December 2017 Issue

Posted on December 20, 2017

ISB Now - December 2017

President's Blog       December, 2017

It has been several months since we last met in Brisbane, Australia for the ISB Congress that was, in everyone’s eyes, a very successful event. I would like to belatedly congratulate the organizers of that Congress, including ISB President Andrew Cresswell, for their hard work. There were a number of other ISB members on the organizing committee that I will not mention specifically but they should be noted for their excellent work. More than 80% of delegates came from over 50 countries, thus the aim of hosting a truly international congress was achieved. Personally, this congress was the epitome of what a scientific congress should be and I hope that future ISB congresses follow the example of the XXVI Congress.

Many ISB members are now gearing up for the World Congress of Biomechanics meeting in Dublin, Ireland this summer (July 8-12, 2018). ISB will have a significant presence at this Congress with a plenary session and three sessions sponsored and organized by ISB. The invited speaker for the plenary session is Professor Toni Arndt from Sweden, currently the ISB President-Elect. The three other sessions were organized by two ISB Technical Groups and an ISB Working Group. Each of these three sessions will have two keynote speakers and several speakers who submitted abstracts specifically foe these sessions. ISB session 1, organized by the Technical Group on Computer Simulation is titled ‘Computer Simulation of Human Movement and will have keynote speakers Brian Umberger (University of Massachusetts Amherst, USA) and Jeff Reinbolt (University of Tennessee, USA). ISB session 2 was organized by the Footwear Biomechanics Group wand will have keynote speakers Sharon Dixon (University of Exeter, UK) and Wolfgang Potthast (German Sports University Cologne, Germany). The third session is being organized by the Motor Control working group with keynote speakers Antonie van den Bogert (Cleveland State University, USA) and Robert Gregg (University of Texas-Dallas, USA). In addition, there are several ISB members who are organizing other sessions for the WCB meeting.

ISB will also be prominent at the International Society of Electrophysiology and Kinesiology (ISEK) meeting that will also be held in Dublin (June 30-July 2, 2018). ISB speakers at this conference will include Roger Enoka (University of Colorado, USA), Walter Herzog (University of Calgary, Canada) and Taija Finni (University of Jyväskylä, Finland).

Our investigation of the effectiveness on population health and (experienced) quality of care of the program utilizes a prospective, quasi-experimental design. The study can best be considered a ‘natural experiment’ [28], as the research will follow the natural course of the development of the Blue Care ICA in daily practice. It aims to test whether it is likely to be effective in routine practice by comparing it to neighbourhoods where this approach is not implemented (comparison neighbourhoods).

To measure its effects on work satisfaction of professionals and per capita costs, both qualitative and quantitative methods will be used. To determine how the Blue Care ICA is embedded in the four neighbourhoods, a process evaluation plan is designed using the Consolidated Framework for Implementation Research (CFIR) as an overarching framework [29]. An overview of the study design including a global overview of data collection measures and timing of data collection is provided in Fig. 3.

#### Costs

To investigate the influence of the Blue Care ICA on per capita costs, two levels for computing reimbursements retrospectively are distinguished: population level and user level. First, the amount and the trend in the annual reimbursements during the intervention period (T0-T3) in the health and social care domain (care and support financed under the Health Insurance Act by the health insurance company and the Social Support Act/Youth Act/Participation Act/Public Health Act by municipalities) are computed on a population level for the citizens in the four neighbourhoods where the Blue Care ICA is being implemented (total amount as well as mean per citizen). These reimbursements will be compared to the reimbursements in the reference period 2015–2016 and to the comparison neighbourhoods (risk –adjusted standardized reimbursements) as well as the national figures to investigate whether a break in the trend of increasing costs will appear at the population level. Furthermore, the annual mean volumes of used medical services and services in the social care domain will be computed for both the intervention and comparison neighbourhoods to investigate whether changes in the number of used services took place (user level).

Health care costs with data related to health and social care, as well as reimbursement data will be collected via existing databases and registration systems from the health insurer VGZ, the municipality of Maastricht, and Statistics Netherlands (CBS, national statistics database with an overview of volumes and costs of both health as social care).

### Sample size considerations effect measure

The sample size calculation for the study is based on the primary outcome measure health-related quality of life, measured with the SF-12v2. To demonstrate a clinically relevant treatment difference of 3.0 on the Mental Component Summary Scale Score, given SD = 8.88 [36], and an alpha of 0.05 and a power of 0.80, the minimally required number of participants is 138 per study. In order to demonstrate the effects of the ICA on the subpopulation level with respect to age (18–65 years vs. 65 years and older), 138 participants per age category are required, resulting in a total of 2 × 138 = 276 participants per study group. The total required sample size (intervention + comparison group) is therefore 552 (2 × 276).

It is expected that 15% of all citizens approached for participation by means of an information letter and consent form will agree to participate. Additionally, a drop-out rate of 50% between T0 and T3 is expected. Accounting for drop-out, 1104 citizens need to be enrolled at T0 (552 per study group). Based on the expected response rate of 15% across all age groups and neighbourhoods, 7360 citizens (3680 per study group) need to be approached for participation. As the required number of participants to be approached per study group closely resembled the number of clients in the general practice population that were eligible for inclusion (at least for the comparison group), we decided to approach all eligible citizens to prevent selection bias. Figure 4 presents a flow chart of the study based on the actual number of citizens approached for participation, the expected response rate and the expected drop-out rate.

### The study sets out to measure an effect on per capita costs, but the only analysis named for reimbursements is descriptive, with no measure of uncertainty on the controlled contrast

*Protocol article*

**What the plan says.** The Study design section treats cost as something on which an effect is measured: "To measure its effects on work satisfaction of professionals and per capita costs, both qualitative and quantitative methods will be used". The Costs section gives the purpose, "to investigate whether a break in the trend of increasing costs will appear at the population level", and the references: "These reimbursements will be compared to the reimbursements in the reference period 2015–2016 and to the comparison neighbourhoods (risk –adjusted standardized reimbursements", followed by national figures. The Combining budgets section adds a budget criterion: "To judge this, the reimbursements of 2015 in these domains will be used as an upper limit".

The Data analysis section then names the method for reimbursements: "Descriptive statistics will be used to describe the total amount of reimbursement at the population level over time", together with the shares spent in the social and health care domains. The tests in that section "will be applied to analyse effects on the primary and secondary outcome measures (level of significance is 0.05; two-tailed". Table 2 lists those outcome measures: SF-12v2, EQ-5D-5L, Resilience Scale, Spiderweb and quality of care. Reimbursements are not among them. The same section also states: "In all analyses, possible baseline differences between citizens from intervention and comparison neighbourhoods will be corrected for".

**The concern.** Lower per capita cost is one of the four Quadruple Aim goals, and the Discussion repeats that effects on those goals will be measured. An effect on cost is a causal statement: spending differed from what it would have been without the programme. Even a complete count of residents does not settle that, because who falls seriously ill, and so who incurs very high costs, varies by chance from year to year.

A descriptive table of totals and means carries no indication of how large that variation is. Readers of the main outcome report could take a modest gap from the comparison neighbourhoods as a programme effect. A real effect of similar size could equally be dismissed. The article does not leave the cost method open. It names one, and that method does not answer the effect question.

Finally, I would like to announce the formation of a committee of accomplished ISB scientists to produce an ISB White Paper regarding the standardization of kinetic results for presentations at professional symposia and publishing in professional journals. This committee is ably led by Professor Tim Derrick (Iowa State University, USA) with members Alberto Leardini (Istituto Ortopedico Rizzoli, Italy), Andrea Cereatti (University of Sassari, Italy), Antonie van den Bogert (Cleveland State University, USA), Glen Lichtwark (University of Queensland, Australia), Raphael Dumas (University of Lyon, France) and Silvia Fantozzi (University of Bologna, Italy).

At this time of year, we all look forward to our holidays and I wish all a pleasant holiday and a Happy New Year.

Joseph Hamill, Professor Emeritus, University of Massachusetts Amherst, USA

President, International Society of Biomechanics

Students' Corner

First, I’d like to give a huge thanks to Kirsty McDonald for all of her work as Student Representative the past two years. She has led great efforts throughout her term and the student events she organized at the XXVI Congress in Brisbane all went exceptionally well.

Past Student Representative, Kirsty (left), and incoming Student Representative, Melissa (right) in Brisbane.

ISB 2017: Brisbane

The students at ISB enjoyed events both during and outside of the congress. Thank you to everyone who helped with planning, volunteered time at, and participated in these events!

Both mentoring roundtable lunches were very successful, and students received great advice from the mentors who participated.

Student Night Out: We also enjoyed a fun night out together in Brisbane!

Recommended Reads in Biomechanics

Before her term concluded, Kirsty reached out to ISB Fellows who kindly put together a set of ‘Recommended Reads.’ This was a great idea and an excellent source of biomechanics readings, which can be found here.

World Congress of Biomechanics Student Event

We will hold an event for the ISB students in Dublin during the World Congress of Biomechanics. The event will be held on Sunday evening, the first day of the congress (8 July 2018), with more details to follow. Looking forward to seeing familiar faces from Brisbane and meeting new student members!

Connect with ISB on Social Media